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    No word on Korean

    Happily, still no word that the organisms that kidnapped Sun-il Kim in Iraq have beheaded him, at least on any of the sites I read. I’m not much more hopeful than others that he’ll be released. Still, in the last few months, some hostages have been, including two Japanese and all but one of the Italians. CNN’s newest posting on the abduction features a picture of protesters agitating for South Korea to pull its soldiers out and says,

    Overnight, hundreds of South Koreans gathered in central Seoul on to condemn the dispatch of South Korean troops to Iraq, but the government is so far not backing away from its decision.

    Hundreds? In a city of 12 million that’s the capital of a country of almost 50 million? That isn’t very many. I think I’ve shared a single Seoul subway car with hundreds of people at one time or another. It’s hard to tell what the mood of the public is, of course, especially since I don’t live there. On the other hand, unlike the Japanese, the Koreans do not hesitate to pour into the streets when they’re angered by the latest corruption scandal or evidence of fiscal mismanagement. (This is Asia, so there’s always some such thing to get het up over.)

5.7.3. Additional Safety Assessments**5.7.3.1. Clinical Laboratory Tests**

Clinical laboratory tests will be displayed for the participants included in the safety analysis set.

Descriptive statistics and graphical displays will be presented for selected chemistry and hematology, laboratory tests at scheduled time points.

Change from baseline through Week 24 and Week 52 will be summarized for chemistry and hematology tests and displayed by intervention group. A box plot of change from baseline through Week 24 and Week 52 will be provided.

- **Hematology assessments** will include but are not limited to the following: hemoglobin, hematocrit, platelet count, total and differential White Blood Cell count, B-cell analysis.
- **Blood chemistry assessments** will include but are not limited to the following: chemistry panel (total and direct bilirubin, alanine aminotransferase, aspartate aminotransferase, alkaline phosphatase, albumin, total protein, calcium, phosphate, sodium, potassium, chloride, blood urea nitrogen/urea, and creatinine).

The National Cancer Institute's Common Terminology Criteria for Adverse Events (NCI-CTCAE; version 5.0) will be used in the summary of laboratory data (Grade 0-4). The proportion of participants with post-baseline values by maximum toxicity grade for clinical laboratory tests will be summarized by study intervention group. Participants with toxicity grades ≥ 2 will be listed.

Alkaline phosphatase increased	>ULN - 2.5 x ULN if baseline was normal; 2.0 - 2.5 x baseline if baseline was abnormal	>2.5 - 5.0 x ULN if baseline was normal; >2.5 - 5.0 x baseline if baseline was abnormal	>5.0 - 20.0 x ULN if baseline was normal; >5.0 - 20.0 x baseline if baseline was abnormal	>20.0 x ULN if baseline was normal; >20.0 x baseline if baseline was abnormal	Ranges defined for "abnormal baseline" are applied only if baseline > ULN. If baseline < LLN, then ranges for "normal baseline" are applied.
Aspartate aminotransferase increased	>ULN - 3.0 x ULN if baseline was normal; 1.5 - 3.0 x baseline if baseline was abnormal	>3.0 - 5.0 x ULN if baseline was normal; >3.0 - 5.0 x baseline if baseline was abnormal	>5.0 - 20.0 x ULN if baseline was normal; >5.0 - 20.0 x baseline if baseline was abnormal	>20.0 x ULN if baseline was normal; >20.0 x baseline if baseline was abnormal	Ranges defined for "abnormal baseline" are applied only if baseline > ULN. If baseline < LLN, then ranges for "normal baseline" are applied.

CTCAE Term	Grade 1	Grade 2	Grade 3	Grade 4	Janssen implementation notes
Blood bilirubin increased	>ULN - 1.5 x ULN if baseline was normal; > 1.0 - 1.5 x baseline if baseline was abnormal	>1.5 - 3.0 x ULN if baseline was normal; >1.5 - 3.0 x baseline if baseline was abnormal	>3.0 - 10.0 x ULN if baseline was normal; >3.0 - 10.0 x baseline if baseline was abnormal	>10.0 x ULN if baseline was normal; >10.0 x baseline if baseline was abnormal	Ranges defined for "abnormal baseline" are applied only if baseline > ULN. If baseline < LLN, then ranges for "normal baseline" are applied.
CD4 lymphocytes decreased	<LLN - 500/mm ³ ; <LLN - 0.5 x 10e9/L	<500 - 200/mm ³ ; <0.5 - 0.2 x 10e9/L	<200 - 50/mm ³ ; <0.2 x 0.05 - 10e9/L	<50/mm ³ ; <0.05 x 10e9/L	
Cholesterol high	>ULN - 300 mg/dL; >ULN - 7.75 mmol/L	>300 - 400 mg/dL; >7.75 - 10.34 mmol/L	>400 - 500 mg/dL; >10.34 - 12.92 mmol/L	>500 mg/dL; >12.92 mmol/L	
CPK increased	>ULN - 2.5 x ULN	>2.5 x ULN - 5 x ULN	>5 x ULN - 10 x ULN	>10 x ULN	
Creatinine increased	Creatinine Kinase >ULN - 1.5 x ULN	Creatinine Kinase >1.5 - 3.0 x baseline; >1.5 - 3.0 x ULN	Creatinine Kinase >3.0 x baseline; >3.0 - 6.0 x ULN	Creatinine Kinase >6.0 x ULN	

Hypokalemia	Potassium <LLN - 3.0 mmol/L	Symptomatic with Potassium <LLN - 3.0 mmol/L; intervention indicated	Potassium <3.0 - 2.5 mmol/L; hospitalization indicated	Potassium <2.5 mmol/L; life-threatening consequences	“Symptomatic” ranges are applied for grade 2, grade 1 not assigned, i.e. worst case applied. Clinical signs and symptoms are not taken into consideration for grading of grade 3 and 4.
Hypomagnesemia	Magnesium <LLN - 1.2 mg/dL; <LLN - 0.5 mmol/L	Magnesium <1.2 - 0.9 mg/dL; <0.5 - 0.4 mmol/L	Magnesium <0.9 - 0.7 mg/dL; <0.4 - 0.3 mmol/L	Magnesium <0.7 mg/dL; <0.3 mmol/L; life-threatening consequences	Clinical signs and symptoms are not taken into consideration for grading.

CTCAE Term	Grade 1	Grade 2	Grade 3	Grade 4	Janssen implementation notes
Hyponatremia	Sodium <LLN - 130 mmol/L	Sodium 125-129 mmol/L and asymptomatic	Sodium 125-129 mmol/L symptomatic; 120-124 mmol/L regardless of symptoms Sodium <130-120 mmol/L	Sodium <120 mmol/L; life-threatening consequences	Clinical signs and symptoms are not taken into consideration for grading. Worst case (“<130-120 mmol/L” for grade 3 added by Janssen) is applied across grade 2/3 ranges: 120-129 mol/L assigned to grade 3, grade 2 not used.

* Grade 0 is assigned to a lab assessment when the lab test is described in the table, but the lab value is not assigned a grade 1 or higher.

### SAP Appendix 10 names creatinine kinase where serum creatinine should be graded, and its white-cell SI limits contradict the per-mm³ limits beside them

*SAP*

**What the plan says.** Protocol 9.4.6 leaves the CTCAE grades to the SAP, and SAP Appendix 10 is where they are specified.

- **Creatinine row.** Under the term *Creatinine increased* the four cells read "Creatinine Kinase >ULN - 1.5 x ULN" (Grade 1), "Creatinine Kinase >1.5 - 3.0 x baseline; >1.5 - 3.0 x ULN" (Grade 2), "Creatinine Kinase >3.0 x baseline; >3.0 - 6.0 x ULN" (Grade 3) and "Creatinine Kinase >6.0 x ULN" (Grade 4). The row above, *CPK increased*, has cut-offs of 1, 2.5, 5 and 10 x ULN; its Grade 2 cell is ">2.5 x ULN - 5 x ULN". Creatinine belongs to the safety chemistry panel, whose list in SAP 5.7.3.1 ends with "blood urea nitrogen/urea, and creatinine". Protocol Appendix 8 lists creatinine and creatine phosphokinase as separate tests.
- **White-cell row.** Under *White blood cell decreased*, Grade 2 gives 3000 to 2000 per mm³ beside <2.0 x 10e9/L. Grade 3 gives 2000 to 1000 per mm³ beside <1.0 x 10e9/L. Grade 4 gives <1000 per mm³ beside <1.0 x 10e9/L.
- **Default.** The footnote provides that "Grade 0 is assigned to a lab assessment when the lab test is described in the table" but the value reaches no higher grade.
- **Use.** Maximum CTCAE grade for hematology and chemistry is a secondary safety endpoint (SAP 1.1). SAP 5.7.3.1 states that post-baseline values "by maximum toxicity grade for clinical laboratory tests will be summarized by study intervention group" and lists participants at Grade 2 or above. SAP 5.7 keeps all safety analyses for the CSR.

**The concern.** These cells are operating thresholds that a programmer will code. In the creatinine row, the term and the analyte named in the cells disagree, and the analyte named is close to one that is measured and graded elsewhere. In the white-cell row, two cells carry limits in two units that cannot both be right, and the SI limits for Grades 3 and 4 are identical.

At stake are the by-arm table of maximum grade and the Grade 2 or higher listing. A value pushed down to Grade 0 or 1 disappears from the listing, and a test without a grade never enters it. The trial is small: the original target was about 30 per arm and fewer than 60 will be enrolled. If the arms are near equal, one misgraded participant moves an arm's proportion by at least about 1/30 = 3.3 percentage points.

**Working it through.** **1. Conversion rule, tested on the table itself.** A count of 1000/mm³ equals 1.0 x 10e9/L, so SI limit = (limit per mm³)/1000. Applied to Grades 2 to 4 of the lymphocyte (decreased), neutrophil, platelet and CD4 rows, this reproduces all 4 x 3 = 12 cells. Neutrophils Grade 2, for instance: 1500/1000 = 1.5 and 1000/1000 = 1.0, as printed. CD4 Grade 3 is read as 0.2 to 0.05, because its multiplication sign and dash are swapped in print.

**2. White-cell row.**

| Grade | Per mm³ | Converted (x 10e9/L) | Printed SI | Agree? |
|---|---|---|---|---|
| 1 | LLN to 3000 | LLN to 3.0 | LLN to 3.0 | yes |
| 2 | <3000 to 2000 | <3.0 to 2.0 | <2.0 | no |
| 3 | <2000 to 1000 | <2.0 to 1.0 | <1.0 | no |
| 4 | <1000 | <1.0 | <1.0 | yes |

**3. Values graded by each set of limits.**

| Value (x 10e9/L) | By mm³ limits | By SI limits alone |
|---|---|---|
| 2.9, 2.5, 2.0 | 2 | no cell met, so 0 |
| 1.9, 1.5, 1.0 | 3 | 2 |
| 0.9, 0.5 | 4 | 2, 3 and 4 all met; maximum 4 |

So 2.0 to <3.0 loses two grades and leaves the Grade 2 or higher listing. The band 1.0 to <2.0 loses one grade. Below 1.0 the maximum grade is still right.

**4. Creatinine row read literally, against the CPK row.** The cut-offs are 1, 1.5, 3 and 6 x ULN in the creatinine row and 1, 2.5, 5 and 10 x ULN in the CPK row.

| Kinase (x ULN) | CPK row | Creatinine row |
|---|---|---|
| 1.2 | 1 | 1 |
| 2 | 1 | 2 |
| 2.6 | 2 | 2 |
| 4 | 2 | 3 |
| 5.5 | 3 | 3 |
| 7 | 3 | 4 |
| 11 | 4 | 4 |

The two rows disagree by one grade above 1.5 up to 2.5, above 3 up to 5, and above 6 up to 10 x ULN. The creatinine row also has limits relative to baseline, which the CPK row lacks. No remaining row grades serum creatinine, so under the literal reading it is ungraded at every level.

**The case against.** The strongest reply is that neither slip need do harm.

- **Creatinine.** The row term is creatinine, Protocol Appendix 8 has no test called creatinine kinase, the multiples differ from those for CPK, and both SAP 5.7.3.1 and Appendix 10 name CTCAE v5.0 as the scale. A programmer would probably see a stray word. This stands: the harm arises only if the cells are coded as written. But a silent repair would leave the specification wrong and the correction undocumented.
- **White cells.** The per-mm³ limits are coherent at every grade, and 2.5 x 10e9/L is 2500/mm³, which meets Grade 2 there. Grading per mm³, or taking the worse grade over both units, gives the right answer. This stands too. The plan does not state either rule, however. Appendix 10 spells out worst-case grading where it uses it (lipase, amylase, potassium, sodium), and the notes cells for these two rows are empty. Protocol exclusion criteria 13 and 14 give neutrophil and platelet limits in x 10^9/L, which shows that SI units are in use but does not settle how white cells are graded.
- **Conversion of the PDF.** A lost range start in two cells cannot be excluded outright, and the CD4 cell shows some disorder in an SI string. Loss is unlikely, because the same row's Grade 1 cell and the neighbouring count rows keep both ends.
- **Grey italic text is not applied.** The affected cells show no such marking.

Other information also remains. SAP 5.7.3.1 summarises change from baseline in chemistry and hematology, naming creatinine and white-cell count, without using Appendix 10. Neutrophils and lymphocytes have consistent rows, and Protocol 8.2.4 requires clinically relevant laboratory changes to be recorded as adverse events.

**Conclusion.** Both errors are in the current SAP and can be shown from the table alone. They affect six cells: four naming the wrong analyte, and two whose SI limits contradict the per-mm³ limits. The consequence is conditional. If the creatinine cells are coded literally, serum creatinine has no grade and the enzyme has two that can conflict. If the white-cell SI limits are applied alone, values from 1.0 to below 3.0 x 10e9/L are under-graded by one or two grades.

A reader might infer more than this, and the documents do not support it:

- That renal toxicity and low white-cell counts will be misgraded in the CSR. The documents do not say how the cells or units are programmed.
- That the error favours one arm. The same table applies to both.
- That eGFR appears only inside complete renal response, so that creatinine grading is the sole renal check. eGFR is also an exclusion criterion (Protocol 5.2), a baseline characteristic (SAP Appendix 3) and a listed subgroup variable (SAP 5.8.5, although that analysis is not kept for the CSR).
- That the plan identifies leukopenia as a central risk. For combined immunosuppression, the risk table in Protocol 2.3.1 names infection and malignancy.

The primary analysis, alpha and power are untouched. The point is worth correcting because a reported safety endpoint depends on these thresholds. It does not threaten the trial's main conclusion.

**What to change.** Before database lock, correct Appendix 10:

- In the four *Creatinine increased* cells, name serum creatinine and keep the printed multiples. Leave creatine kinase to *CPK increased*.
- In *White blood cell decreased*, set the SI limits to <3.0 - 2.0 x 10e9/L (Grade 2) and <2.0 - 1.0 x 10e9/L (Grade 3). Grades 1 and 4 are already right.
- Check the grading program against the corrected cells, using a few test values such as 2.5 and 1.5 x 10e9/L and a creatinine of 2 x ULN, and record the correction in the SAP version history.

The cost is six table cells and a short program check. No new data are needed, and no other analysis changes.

The real shame–besides, that is, the outrageousness of having thugs from willfully backward loser societies strike poses of superiority over a country that used grit and industry to become the twelfth-largest economy in the world (and a free, safe democracy, despite the proximity of the most hostile neighbor imaginable) a mere half-century after it was humiliated by occupation and then ravaged by civil war…[deep breath]…besides that, the shame is that South Korea is one of the best sources of exactly the sort of engineering that a rebuilding country needs, and the government’s pulling its citizens out (while I sure as hell don’t blame it for doing so) means seeking other providers.

    Added at 1:38 a.m.: The Nikkei is reporting that the deadline for Korea to pull out its troops has been extended and that the same intermediary who helped secure the release of the Japanese hostages in April is working with the Korean embassy in Iraq and has had a face-to-face meeting with Kim. Maybe there’s hope after all.

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